Board president Billy Kirkpatrick was in Washington, D.C. last week and met with representatives with Sen. Cindy Hyde-Smith and Sen. Roger Wicker’s offices to request help.

“They seemed very receptive, and I tried to carry the message that time is crucial to us,” Kirkpatrick said.

Clay said the Mississippi Department of Environmental Quality is considering allowing counties to burn debris. Representatives from the agency were scheduled to assess two potential burn sites Tuesday in the north part of the county and in Hamilton.

By potentially being allowed to burn debris as opposed to chipping it, the county will save money. There is an estimated 110,000 cubic yards of debris from the storm to be moved countywide.

Researching foreign trade zone status

Board attorney David Houston said he and county tax assessor Mitzi Presley were approached by United Furniture Industries about potential foreign trade zone status.

“It really allows a larger exemption for tangible personal property such as inventory that is being brought into the state and being exported out of state, inventory that is built up in the state but might be exported out of the state,” Houston said.

He said there are several foreign trade zones set up throughout the state, include Lee and Desoto counties and the Jackson and coastal areas.

Houston said United Furniture Industries has ordinary 10-year exemptions and free port warehouse exemption. It’s unsure what the dollar amount associated with this potential tax exemption is.

The foreign trade zone status could potentially expand exemption to school and road and bridge taxes as well.

“It’s a big incentive for companies to get this status, and that’s why you see some of these areas because they have to be competitive to attract industry,” Houston said. “We want to make sure the board, before you do anything, is aware of exactly how many dollars that are going to be involved – the dollars on the actual value of inventory, which translates to dollars that might by lost by way of ad valorem tax exemptions.”

He said the upside of offering it would be potentially attracting new industries to the county.

A foreign trade zone area could be as small as the perimeter of an industry, Houston said.

“I’m not against industry in any way, form or fashion. I don’t want anyone to take that away from here. Another concern is if they get it, then somebody else is going to ask for it,” Presley said. “I know we’ve got to stay competitive, but we need to know what are losses could be as well.”

The board approved for Houston to research the possibility more before any decision is made.

Following an insurance report by Galloway-Chandler-McKinney Insurance agent Mike Manning, county administrator Bob Prisock said a problem several county employees have experienced regards money taken out of their first monthly payroll checks for retirement and insurance.

“It puts a big burden on a lot of employees trying to get by to the 15th,” he said. “What reason do we not have to split it up into two?”

Chancery clerk Ronnie Boozer said it’s less work for reports.

“I’ve asked this question twice already,” said District 3 Supervisor Chip Chism.

Manning asked if it would be more feasible to have insurance taken out on the second payroll check of the month.

May is a black and brown tabby mama cat who entered the Aberdeen Animal Shelter March 25. She had six kittens less than a month ago who are orange, black and gray. For more information, call 369-2188.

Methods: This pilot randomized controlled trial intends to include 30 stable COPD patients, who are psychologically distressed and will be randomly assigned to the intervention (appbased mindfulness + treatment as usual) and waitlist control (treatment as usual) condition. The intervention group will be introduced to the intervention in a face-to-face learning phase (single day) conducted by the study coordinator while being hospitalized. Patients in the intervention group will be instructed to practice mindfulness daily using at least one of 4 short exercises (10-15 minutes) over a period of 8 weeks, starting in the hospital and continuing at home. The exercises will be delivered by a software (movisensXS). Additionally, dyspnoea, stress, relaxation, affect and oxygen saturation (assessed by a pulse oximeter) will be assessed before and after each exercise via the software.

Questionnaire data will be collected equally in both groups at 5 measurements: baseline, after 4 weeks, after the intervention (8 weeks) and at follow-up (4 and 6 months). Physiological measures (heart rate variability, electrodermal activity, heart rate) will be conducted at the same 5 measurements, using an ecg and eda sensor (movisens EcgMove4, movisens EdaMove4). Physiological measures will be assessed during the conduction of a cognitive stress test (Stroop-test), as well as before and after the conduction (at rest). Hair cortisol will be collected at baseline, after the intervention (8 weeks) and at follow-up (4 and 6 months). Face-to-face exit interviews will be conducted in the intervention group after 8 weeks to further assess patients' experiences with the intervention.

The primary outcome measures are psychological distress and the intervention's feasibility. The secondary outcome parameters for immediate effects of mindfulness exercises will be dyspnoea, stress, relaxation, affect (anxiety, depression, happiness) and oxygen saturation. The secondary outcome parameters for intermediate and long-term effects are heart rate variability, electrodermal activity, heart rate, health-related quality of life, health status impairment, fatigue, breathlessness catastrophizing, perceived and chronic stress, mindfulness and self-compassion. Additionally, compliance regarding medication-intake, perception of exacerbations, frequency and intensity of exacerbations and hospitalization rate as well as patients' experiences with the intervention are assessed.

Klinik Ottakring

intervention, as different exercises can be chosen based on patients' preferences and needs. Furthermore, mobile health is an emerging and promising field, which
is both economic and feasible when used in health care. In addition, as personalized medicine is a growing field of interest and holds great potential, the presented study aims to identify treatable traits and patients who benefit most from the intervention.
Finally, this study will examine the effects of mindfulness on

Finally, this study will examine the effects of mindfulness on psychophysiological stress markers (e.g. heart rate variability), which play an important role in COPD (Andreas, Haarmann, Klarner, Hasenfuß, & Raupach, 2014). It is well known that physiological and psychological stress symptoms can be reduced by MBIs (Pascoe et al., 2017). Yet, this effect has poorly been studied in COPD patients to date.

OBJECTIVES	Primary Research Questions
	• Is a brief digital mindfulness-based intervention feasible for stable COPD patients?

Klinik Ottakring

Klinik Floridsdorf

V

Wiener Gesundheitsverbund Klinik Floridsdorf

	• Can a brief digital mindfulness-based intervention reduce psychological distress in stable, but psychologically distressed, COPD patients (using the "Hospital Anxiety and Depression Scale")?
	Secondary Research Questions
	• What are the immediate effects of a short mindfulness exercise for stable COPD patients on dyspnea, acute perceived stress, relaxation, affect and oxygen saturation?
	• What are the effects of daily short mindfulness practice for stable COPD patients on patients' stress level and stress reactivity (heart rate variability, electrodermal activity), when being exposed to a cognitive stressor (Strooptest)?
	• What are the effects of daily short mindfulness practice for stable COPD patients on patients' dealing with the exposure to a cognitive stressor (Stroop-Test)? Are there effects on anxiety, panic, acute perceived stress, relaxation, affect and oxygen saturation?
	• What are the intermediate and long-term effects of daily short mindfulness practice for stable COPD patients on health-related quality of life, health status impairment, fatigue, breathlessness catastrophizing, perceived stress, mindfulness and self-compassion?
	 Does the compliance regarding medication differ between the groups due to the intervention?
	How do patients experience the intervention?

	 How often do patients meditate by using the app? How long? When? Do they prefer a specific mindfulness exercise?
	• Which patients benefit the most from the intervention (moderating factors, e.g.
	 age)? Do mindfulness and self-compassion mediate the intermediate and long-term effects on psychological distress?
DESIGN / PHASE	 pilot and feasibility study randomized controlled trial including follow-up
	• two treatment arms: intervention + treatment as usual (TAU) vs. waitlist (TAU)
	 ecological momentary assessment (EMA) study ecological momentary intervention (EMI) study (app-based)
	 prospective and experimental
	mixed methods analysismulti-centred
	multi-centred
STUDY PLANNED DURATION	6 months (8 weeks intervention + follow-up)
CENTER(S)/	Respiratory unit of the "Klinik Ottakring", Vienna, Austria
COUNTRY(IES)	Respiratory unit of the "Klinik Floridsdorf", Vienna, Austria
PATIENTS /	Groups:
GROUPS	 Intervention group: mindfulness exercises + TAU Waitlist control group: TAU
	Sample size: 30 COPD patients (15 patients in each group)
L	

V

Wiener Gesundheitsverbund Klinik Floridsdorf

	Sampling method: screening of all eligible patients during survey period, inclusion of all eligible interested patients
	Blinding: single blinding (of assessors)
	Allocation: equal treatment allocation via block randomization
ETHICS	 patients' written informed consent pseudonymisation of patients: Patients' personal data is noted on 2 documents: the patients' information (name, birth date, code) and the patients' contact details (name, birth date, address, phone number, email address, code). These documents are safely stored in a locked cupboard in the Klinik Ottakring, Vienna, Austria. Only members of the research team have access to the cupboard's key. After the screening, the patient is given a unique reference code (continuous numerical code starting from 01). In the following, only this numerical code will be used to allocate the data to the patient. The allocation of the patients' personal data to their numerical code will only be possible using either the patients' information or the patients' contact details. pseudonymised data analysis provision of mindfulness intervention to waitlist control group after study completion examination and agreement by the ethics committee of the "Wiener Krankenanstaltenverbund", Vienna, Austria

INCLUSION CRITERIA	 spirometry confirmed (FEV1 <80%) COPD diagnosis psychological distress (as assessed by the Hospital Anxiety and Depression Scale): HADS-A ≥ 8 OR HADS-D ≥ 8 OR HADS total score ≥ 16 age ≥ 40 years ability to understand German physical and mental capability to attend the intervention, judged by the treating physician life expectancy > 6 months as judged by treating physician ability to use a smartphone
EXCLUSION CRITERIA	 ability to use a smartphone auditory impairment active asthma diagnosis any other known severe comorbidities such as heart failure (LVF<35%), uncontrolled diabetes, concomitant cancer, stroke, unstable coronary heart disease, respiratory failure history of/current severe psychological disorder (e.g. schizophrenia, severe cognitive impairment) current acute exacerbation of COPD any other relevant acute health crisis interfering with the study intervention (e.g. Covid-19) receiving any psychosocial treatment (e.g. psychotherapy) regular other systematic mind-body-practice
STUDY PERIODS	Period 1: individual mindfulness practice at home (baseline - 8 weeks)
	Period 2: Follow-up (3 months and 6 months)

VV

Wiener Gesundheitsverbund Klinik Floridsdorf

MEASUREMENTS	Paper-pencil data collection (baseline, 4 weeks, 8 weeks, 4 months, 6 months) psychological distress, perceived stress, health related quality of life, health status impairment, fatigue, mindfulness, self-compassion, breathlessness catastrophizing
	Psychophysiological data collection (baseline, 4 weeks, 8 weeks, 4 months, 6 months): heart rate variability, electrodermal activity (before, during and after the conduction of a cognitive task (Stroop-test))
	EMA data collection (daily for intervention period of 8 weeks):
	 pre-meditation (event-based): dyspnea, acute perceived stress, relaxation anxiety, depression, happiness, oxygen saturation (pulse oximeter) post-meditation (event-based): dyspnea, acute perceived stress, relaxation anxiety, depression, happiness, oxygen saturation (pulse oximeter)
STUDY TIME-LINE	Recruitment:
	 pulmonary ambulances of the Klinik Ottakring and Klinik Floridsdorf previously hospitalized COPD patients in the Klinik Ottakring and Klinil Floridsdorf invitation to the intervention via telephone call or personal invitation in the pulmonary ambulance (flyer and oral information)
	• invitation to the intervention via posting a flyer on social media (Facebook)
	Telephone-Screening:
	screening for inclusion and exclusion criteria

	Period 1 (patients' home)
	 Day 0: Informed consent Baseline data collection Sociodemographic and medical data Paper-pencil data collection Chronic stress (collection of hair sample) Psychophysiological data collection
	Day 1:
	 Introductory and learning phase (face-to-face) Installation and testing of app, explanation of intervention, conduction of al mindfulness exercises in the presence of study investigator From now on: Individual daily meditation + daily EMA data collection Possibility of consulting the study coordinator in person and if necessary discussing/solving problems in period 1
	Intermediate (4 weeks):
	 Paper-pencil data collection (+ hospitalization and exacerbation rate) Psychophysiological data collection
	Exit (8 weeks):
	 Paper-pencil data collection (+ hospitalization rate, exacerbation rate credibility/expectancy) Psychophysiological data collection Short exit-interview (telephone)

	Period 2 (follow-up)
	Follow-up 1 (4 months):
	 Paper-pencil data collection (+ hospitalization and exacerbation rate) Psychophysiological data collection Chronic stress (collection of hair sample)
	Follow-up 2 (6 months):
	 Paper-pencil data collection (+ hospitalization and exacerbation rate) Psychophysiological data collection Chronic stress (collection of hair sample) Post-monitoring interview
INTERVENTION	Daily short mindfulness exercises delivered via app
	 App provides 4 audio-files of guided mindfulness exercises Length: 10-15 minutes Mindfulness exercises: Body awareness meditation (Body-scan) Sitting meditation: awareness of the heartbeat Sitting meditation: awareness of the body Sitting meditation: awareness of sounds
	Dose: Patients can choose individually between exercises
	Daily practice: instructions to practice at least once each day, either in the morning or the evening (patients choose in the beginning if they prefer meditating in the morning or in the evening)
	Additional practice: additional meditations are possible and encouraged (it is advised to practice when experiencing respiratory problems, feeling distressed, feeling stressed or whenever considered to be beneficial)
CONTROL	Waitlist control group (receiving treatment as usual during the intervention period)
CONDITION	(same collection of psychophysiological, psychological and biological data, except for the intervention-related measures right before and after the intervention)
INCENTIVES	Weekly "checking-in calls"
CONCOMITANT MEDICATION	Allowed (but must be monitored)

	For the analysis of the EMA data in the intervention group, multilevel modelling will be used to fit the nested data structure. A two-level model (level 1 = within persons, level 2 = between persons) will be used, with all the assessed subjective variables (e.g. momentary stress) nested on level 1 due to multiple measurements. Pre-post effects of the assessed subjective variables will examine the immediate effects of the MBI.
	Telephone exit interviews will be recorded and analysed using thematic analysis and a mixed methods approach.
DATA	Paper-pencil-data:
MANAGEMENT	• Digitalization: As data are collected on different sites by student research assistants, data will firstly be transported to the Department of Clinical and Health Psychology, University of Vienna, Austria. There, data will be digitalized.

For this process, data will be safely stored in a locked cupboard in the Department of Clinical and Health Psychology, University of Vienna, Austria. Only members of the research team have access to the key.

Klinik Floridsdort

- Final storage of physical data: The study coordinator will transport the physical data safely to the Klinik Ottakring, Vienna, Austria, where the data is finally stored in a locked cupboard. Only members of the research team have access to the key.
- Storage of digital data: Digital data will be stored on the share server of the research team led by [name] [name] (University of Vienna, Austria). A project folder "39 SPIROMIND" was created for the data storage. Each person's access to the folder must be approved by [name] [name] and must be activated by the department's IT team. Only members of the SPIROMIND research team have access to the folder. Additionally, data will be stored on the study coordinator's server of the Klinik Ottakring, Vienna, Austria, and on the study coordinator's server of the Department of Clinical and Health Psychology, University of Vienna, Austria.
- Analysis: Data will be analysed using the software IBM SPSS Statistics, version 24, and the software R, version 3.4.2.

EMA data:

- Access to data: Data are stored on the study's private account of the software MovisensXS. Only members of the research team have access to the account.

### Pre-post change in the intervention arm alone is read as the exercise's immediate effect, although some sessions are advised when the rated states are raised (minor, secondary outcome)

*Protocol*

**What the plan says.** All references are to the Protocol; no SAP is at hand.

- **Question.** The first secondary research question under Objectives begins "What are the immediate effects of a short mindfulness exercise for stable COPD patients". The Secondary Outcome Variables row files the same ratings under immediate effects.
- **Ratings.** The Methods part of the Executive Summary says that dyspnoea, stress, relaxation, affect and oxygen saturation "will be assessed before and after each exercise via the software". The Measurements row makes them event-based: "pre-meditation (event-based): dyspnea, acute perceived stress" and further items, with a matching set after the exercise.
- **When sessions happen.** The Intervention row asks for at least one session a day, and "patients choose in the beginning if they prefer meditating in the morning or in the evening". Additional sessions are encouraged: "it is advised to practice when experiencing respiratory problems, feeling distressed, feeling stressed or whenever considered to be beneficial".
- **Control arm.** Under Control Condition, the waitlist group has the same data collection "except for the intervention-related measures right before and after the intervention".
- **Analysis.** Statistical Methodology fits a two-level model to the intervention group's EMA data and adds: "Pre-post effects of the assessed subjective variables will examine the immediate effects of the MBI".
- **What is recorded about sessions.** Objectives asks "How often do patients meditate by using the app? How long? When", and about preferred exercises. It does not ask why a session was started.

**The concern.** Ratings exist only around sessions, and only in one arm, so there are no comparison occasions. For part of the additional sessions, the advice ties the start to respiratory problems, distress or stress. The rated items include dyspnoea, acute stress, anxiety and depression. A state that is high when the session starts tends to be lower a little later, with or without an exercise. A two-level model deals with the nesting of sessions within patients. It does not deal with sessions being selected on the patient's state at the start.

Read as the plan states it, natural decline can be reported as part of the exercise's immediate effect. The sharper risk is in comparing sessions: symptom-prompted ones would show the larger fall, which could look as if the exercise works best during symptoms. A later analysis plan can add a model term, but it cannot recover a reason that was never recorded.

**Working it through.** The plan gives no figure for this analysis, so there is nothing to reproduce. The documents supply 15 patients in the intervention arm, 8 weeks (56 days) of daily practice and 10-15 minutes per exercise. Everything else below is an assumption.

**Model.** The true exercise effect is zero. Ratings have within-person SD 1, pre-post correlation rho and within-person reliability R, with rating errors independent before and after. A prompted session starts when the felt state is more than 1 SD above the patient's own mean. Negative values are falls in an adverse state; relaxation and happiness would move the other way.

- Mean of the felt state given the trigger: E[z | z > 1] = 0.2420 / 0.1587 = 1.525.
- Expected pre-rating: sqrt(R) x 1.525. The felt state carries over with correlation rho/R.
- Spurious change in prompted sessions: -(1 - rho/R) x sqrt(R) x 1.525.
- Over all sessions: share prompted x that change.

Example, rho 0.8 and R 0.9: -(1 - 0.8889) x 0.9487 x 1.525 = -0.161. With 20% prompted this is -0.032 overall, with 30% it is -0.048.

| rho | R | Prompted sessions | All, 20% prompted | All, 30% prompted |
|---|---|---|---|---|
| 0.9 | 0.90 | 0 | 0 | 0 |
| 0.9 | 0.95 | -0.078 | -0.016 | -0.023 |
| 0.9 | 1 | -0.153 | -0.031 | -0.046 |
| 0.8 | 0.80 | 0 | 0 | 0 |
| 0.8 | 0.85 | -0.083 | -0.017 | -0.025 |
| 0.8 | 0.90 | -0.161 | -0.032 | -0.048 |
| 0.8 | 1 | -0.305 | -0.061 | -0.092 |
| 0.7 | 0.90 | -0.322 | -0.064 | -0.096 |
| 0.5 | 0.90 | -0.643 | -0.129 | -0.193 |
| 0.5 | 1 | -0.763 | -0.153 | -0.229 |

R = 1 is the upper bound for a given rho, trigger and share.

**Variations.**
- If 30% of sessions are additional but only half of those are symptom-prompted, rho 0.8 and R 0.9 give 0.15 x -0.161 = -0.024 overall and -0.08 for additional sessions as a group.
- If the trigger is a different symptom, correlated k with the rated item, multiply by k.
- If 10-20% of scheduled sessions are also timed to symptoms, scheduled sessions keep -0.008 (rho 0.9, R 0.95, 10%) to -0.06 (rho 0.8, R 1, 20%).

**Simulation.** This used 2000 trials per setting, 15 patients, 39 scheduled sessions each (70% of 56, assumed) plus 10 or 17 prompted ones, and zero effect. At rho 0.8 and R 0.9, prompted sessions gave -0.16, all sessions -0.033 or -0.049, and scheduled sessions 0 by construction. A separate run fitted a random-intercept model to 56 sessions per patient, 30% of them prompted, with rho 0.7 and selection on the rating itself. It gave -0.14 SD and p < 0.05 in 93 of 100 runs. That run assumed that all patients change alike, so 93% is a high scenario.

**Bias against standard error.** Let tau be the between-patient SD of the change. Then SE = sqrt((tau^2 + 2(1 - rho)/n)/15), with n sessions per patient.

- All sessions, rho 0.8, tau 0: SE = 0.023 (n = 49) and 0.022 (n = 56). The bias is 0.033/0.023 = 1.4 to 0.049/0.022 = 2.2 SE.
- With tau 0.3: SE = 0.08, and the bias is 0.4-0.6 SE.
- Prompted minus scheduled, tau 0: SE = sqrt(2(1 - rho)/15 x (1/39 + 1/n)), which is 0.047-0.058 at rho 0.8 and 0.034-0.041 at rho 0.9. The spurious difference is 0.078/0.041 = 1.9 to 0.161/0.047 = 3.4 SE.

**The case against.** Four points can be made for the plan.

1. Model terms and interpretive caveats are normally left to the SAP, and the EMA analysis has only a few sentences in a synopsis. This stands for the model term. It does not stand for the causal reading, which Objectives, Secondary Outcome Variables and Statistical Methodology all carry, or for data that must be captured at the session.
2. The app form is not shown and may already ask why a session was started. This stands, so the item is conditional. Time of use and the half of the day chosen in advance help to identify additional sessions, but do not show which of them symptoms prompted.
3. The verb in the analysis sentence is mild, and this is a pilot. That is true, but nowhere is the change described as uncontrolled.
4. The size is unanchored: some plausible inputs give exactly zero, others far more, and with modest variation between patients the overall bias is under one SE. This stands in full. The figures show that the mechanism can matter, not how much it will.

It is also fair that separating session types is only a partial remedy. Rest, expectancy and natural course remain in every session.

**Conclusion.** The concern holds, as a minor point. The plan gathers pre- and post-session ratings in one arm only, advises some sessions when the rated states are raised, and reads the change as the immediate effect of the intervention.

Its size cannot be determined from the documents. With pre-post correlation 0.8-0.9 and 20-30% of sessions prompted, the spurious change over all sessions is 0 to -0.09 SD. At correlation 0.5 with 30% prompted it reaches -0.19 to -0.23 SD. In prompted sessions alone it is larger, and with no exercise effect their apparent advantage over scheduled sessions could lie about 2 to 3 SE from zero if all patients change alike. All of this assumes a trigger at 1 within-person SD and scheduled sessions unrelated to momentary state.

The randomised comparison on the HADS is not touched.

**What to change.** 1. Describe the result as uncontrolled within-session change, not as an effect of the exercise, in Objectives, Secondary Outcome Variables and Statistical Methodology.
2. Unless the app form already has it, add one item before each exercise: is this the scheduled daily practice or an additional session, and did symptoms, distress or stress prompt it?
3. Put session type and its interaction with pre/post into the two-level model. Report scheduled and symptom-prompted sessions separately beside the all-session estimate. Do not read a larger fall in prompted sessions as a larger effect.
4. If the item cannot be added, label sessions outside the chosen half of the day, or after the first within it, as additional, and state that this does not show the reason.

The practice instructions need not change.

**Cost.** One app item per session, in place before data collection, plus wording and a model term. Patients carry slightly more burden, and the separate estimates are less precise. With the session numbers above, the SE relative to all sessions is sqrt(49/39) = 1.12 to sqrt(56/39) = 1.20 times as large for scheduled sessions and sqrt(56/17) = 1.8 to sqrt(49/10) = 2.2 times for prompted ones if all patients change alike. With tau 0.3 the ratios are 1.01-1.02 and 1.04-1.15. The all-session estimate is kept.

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Hatley's Laney Howell drives to the basket past Nettleton's Sharnec Mosely.

McCollum selected as third runner-up in Miss Teen USA

AMORY – Miss Mississippi Teen USA Kayleebrooke McCollum’s Miss Teen USA experience hit a high note April 28 after being named the third runner-up out of 51 contestants from throughout the country. The pageant streamed live on the pageant’s website Sunday night from Reno, Nevada.

Overall, Miss Connecticut Teen USA Kaliegh Garris was crowned as Miss Teen USA.

“Eight months ago if someone would’ve told me I was going to win Miss Mississippi Teen USA, I would’ve thought they were insane. And here I am back home from Miss Teen USA where I was awarded third alternate to the beautiful and so deserving Kaliegh Garris,” McCollum said. “When I walked on that stage and heard ‘Mississippi,’ it honestly filled my eyes with tears. What an awesome state to represent – a state filled with so many precious souls who constantly supported me through every path God took me down as I was prepping for this opportunity of a lifetime.”

Early in the competition, the field of contestants was narrowed down to the top 15. McCollum was noted as pursuing her dream of being a registered nurse anesthetist and her passion for ending hunger.

She showed plenty of energy during the active wear category and dressed in pink for the evening gown category. She was the first contestant named for the top five and shared a little about her hobby of collecting vinyl records, opposed to digital music.

Her onstage question by a member of the selection committee dealt with the higher statistics of teenagers who say anxiety and depression are major problems among their peers. The question gave McCollum the opportunity to share her platform, #YOUmatter, which deals with suicide prevention.

“A lot of people think it’s okay to judge you, but there’s only one you. God made you this way, and you need to live your life to the fullest,” she said during the pageant.

The pageant is archived on

“Thank you guys for everything, Mississippi, you hold such a big place in my heart, and I’m so excited to see what the rest of my reign will look like. God has given me the best opportunity to change lives, and I’m so excited to do so. I will continue to do everything I can to give back positively, make things better and bring smiles to people’s faces, constantly reminding them that #YOUmatter,” McCollum said.